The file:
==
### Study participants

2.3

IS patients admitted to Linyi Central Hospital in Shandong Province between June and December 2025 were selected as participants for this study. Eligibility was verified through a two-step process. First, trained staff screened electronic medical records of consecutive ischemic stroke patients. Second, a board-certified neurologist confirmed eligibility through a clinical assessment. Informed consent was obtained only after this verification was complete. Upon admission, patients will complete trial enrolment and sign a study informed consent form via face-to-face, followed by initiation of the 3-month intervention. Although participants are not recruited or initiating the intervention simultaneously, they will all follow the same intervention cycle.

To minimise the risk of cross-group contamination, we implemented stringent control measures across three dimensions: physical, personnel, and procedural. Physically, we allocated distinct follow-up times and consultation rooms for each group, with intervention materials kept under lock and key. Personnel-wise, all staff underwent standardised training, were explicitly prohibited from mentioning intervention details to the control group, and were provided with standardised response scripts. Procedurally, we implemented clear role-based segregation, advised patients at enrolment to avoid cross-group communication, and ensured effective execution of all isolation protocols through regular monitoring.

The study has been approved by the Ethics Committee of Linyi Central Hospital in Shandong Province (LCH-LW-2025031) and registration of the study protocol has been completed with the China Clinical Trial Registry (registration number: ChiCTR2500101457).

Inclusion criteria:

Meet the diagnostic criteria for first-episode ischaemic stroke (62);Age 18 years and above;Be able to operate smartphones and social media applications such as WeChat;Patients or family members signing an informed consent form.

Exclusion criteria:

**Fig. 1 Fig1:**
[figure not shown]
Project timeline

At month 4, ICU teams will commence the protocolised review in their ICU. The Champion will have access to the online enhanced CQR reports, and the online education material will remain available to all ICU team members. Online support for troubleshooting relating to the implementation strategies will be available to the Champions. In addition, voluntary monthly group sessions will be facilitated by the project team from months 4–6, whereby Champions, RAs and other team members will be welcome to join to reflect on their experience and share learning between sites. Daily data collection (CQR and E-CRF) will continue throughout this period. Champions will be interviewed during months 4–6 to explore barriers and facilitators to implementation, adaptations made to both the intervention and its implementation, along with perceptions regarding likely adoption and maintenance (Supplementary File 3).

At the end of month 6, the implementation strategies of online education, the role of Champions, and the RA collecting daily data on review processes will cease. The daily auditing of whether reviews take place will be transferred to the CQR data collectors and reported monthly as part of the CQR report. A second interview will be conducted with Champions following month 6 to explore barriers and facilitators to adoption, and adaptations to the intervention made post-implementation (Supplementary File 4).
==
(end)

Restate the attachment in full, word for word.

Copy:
### Study participants

2.3

IS patients admitted to Linyi Central Hospital in Shandong Province between June and December 2025 were selected as participants for this study. Eligibility was verified through a two-step process. First, trained staff screened electronic medical records of consecutive ischemic stroke patients. Second, a board-certified neurologist confirmed eligibility through a clinical assessment. Informed consent was obtained only after this verification was complete. Upon admission, patients will complete trial enrolment and sign a study informed consent form via face-to-face, followed by initiation of the 3-month intervention. Although participants are not recruited or initiating the intervention simultaneously, they will all follow the same intervention cycle.

To minimise the risk of cross-group contamination, we implemented stringent control measures across three dimensions: physical, personnel, and procedural. Physically, we allocated distinct follow-up times and consultation rooms for each group, with intervention materials kept under lock and key. Personnel-wise, all staff underwent standardised training, were explicitly prohibited from mentioning intervention details to the control group, and were provided with standardised response scripts. Procedurally, we implemented clear role-based segregation, advised patients at enrolment to avoid cross-group communication, and ensured effective execution of all isolation protocols through regular monitoring.

The study has been approved by the Ethics Committee of Linyi Central Hospital in Shandong Province (LCH-LW-2025031) and registration of the study protocol has been completed with the China Clinical Trial Registry (registration number: ChiCTR2500101457).

Inclusion criteria:

Meet the diagnostic criteria for first-episode ischaemic stroke (62);Age 18 years and above;Be able to operate smartphones and social media applications such as WeChat;Patients or family members signing an informed consent form.

Exclusion criteria:

**Fig. 1 Fig1:**
[figure not shown]
Project timeline

At month 4, ICU teams will commence the protocolised review in their ICU. The Champion will have access to the online enhanced CQR reports, and the online education material will remain available to all ICU team members. Online support for troubleshooting relating to the implementation strategies will be available to the Champions. In addition, voluntary monthly group sessions will be facilitated by the project team from months 4–6, whereby Champions, RAs and other team members will be welcome to join to reflect on their experience and share learning between sites. Daily data collection (CQR and E-CRF) will continue throughout this period. Champions will be interviewed during months 4–6 to explore barriers and facilitators to implementation, adaptations made to both the intervention and its implementation, along with perceptions regarding likely adoption and maintenance (Supplementary File 3).

At the end of month 6, the implementation strategies of online education, the role of Champions, and the RA collecting daily data on review processes will cease. The daily auditing of whether reviews take place will be transferred to the CQR data collectors and reported monthly as part of the CQR report. A second interview will be conducted with Champions following month 6 to explore barriers and facilitators to adoption, and adaptations to the intervention made post-implementation (Supplementary File 4).